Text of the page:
“It is agreed that mistakes had been made in the identification of some of the ruins of Anuradhapura. But traditionally it was well-known that there was one spot over all others where kings and commoners had been enjoined that they should not pass without paying due respect and veneration. It was a continuing injunction that had been handed down from mouth to mouth, from generation to generation, and the chance of making a mistake is impossible.”

“At the beginning of the nineteenth century, when Pilima Talawa was fleeing from his enemies he is reported to have insisted at Anuradhapura, on observing this age-old rite and custom,” Dr. Rutnam wrote.

Devananda’s Plea

Speaking in the Sri Lankan parliament on Friday, Tamil politician Douglas Devananda asked the government to trace and protect the tomb of the Tamil king Elara just as it is trying to recreate the “palace” of the Sinhalese king Dutugamanu, who killed Elara in a sustained campaign to unify the island under “Sinhala” rule.

Devananda argued that it will be wrong to portray the Dutugamunu-Elara conflict as a Sinhala-Tamil war, and that it was only a fight to seize or retain control over Anuradhapura.

He said this in the context of a tendency among the majority Sinhalese-Buddhist community in Sri Lanka to portray the defeat of the Chola Tamil Elara at the hands Dutugamunu, an indigenous Sinhalese-Buddhist, as a victory of the Sinhalese-Buddhists  over the Tamils, or a victory of a Sri Lankan over a South Indian invader.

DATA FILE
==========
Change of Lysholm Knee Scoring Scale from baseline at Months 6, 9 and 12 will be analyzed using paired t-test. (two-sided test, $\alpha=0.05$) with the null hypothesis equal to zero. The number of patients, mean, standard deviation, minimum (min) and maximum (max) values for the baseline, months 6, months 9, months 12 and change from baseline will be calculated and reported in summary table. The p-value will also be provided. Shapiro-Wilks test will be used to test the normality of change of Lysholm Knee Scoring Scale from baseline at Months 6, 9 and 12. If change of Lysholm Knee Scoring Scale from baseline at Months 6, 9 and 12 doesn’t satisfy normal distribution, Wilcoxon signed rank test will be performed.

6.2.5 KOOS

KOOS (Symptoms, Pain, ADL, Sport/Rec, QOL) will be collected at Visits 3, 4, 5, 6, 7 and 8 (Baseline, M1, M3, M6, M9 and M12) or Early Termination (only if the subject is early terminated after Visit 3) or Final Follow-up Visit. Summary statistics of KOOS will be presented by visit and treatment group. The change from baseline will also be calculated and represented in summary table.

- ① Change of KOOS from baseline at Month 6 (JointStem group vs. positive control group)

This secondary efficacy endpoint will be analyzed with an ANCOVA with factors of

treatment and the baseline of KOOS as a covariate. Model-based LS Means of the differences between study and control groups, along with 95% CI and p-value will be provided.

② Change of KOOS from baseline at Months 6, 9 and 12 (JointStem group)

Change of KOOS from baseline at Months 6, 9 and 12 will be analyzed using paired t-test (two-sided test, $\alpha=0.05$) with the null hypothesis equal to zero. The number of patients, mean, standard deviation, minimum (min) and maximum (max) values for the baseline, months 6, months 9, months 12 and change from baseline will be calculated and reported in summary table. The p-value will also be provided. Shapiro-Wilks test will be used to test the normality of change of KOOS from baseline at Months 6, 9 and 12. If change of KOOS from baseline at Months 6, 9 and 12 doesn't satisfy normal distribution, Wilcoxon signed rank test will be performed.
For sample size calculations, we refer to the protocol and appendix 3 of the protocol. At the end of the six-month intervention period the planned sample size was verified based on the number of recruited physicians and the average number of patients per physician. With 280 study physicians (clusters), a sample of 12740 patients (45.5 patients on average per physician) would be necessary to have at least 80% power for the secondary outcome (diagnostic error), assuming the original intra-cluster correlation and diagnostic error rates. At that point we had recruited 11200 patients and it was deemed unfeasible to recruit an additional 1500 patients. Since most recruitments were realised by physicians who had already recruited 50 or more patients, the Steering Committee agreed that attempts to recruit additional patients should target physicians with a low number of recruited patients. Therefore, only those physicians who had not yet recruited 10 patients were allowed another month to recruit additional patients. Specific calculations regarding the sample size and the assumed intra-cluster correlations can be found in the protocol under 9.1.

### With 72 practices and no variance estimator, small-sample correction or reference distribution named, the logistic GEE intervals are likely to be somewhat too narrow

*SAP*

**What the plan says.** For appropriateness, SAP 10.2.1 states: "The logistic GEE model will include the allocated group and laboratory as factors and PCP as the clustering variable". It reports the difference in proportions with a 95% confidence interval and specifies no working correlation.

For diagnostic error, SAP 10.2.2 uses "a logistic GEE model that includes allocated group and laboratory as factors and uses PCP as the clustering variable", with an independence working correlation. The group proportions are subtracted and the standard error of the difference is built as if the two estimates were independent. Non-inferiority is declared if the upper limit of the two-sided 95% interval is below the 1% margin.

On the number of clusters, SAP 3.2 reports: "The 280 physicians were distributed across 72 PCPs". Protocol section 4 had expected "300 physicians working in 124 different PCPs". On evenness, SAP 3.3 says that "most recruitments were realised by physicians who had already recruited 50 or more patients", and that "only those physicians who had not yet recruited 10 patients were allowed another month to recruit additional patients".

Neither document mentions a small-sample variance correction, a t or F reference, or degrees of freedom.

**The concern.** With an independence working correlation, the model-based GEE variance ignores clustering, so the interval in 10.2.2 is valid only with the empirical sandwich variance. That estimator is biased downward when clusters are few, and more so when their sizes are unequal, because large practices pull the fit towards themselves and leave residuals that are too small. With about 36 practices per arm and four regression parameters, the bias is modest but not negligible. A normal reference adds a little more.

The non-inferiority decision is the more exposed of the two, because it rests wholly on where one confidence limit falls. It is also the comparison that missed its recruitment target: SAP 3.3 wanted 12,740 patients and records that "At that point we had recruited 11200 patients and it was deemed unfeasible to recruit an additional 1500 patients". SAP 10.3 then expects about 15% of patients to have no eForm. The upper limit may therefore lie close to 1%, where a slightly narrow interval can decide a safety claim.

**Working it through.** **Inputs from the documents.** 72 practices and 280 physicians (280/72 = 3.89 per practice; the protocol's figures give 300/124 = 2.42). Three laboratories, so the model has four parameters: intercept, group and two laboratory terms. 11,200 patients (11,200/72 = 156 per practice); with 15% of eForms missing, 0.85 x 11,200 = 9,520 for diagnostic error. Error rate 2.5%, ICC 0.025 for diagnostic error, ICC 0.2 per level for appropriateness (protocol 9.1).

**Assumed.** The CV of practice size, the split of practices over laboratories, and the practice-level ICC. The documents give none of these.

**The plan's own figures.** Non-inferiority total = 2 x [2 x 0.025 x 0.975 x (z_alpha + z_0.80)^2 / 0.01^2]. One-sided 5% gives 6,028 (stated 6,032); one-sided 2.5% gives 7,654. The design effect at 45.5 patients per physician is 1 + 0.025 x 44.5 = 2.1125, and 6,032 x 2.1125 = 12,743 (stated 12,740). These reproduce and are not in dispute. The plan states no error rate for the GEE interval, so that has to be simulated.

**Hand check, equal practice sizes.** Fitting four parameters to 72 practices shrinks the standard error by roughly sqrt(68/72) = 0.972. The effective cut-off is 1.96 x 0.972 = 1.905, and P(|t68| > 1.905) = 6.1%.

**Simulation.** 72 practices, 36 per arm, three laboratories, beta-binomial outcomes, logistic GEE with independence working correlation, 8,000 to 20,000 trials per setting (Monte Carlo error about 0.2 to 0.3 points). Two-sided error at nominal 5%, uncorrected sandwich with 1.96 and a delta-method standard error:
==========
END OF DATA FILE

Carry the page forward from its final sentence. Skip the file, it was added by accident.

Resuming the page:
Prof. Pathmanathan supported Devananda’s assertion that the Dutugamunu-Elara fight was not an inter-ethnic one.

“The Mahavamsa, which is the main source of information on the exploits of Dutugamunu, does not identify him as a Sinhala,” Prof.Pathmanathan points out.

It is to be noted that the Mahawamsa, which has eleven chapters on Dutugamunu, was written in 5 th.Century AD, when, as pointed out by historian Wilhelm Geiger and Senarat Paranavithana, the “Sinhala identity” was being established.

Politicization of Archeology 

Devananda’s demand for tracing and preserving Elara’s tomb, though made in parliament, did not elicit any response from the government.

Tamil historians are not surprised. They doubt if the idea will be pursued because the victory of Dutugamunu over Elara is popularly portrayed as the victory of the majority Sinhalese over usurping Tamils from outside the island. Elara was a Chola prince from India who had usurped Anuradhapura.

Such ethno-centric triumphalism is rampant, despite the Mahawansa’s saying that Elara was a just ruler. The chronicle, written in Pali, also says that Dutugamunu was very much aware of the sterling qualities of Elara. He built a tomb or a mausoleum to mark the place where the Tamil king was killed and asked people to pay homage to him by dismounting and observing silence while passing by the mausoleum.

Devananda referred to this instruction and said that the process of ethnic reconciliation will be carried forward if government, in addition to recreating the palace in which Dutugamunu lived for ten years, also traces Elara’s tomb and takes steps to preserve it.

However, Tamil historians and archeologists are not hopeful that this will be done. According to Prof.Pathmanathan, history and archaeology in Sri Lanka is  inextricably entangled in the over-arching Sinhalese-Tamil conflict.